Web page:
Scale free numbers begin with 1 (typically)

From: "andrew cooke" <andrew@...>

Date: Sun, 29 Jan 2006 13:46:07 -0300 (CLST)

Think about a log scale.  Maybe a third of the scale is between 1 and 2.
I presume that's what's behind this -
http://www.boingboing.net/2006/01/28/numbers_begin_with_1.html

Andrew

Benford's Law

From: "andrew cooke" <andrew@...>

Date: Sun, 29 Jan 2006 13:49:18 -0300 (CLST)

Hmm.  It's more than that.  Good article here -
http://mathworld.wolfram.com/BenfordsLaw.html

More on Benford

From: andrew cooke <andrew@...>

Date: Sun, 2 Aug 2015 01:23:51 -0300

Three reasons are given in
https://web.williams.edu/Mathematics/sjmiller/public_html/ntprob14/handouts/benford/BenfordBook10.pdf

1 - Uniformly distributed in log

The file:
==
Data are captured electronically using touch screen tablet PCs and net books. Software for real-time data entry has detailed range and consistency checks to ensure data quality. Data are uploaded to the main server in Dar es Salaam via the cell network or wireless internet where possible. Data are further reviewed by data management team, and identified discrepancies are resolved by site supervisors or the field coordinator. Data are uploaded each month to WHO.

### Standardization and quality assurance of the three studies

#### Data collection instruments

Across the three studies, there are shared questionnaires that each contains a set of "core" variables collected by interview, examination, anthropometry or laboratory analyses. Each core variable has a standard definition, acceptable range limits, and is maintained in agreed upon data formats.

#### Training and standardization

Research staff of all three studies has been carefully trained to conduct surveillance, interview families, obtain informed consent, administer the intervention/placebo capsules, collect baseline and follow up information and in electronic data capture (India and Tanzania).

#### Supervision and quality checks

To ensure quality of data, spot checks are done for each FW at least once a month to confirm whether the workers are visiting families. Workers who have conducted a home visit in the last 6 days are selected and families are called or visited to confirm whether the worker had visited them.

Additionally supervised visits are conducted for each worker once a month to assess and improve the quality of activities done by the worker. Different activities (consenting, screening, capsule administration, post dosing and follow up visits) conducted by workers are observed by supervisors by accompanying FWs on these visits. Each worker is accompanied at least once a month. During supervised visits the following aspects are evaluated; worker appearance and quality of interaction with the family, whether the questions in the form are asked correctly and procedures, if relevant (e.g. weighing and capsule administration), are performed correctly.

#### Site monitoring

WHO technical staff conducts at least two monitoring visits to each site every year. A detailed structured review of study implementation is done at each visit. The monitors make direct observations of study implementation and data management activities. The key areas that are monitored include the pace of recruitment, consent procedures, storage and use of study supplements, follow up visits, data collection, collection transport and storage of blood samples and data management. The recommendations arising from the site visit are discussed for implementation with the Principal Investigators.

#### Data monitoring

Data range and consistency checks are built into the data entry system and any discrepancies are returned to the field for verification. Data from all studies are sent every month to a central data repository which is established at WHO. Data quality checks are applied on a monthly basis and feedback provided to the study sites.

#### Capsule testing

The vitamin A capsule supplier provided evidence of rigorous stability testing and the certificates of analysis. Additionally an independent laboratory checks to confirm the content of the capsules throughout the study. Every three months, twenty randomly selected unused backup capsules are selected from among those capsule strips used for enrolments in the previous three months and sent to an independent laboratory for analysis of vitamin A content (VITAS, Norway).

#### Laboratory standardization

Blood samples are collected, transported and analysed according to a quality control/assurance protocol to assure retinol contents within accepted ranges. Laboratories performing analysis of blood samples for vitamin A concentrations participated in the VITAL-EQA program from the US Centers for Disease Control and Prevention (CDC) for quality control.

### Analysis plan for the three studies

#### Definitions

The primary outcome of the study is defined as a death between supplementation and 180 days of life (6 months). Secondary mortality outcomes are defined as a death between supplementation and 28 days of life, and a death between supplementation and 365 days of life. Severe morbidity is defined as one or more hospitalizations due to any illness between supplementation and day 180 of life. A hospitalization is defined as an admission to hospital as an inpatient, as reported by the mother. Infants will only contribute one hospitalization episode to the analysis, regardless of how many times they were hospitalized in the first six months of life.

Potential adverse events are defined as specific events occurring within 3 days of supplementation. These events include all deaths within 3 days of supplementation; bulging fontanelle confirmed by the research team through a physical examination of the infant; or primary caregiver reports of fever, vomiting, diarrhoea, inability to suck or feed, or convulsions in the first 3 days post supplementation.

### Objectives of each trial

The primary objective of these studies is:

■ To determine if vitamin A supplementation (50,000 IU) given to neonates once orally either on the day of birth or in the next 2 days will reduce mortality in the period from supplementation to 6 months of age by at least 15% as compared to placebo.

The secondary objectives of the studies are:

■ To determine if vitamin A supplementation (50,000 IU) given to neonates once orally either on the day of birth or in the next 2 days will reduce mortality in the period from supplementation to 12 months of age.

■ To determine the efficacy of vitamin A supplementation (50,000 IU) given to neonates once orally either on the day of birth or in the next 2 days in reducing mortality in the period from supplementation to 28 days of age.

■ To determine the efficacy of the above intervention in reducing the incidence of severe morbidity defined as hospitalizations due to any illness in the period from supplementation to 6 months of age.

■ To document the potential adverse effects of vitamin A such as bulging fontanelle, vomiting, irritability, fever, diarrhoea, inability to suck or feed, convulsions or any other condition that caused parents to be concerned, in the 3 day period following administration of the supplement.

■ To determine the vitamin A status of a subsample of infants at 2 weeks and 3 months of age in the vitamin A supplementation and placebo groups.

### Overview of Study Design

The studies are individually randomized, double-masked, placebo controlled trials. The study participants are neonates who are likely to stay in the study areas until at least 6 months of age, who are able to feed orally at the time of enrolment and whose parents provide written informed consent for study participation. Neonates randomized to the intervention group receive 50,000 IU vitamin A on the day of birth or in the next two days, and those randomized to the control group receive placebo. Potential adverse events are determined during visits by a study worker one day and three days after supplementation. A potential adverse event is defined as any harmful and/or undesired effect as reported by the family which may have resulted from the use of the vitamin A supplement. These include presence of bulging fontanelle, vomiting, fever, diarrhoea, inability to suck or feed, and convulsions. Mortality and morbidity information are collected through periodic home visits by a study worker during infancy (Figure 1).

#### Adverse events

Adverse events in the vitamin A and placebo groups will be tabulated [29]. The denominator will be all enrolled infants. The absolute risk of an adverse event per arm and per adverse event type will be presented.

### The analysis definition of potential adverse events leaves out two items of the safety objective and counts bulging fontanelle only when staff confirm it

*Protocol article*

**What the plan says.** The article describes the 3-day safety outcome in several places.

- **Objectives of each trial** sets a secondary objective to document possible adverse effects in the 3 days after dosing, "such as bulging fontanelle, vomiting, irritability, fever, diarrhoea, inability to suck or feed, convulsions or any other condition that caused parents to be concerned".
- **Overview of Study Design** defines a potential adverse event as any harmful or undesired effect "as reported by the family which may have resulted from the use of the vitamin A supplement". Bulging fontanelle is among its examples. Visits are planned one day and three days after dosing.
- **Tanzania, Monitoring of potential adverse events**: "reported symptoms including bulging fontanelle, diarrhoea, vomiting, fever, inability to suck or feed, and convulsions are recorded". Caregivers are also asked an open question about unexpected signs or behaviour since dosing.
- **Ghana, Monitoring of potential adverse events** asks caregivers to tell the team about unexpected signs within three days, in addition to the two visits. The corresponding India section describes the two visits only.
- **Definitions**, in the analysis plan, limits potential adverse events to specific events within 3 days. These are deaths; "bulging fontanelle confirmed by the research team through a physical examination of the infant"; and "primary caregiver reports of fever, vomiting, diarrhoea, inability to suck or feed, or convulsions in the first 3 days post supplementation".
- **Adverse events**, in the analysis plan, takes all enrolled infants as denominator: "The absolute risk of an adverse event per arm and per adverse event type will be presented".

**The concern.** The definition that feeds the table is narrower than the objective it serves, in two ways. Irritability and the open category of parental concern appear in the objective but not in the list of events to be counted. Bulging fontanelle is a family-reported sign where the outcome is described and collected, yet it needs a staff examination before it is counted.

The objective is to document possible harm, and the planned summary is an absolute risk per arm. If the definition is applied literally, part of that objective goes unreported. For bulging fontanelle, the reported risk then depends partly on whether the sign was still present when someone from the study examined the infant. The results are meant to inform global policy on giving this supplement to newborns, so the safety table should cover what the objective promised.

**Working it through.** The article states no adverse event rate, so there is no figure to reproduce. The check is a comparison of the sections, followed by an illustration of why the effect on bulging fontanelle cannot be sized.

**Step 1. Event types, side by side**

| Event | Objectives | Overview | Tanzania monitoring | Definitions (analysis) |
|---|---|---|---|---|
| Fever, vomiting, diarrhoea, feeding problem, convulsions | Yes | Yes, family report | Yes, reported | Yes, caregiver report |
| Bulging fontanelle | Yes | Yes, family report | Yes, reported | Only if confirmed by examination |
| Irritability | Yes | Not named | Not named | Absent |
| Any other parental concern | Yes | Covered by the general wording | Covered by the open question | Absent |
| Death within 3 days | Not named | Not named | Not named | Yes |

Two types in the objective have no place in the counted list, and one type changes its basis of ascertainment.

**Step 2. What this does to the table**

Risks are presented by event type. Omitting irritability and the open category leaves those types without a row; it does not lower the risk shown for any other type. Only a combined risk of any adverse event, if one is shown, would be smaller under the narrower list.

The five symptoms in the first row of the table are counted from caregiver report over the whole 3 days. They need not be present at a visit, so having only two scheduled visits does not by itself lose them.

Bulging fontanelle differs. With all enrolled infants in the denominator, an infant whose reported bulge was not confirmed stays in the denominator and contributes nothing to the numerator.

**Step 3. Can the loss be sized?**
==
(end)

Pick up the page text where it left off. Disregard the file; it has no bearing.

2 - Central limit of mantissa when many numbers multiplied together

3 - Scale invariant

I am not sure 1 and 3 are different.  But 2 is interesting.

One implication of 2 is that such numbers are derived from other numbers.

Now consider physical constants.  If these are fundamental, then they are not
the product of other numbers (this seems to me to be a defintion of
"fundamental").

So, do fundamental physical constants follow Benford's law?

Andrew

http://www.amazon.com/Benfords-Law-Applications-Steven-Miller/dp/0691147612
http://www.amazon.com/s?field-keywords=benford%27s+law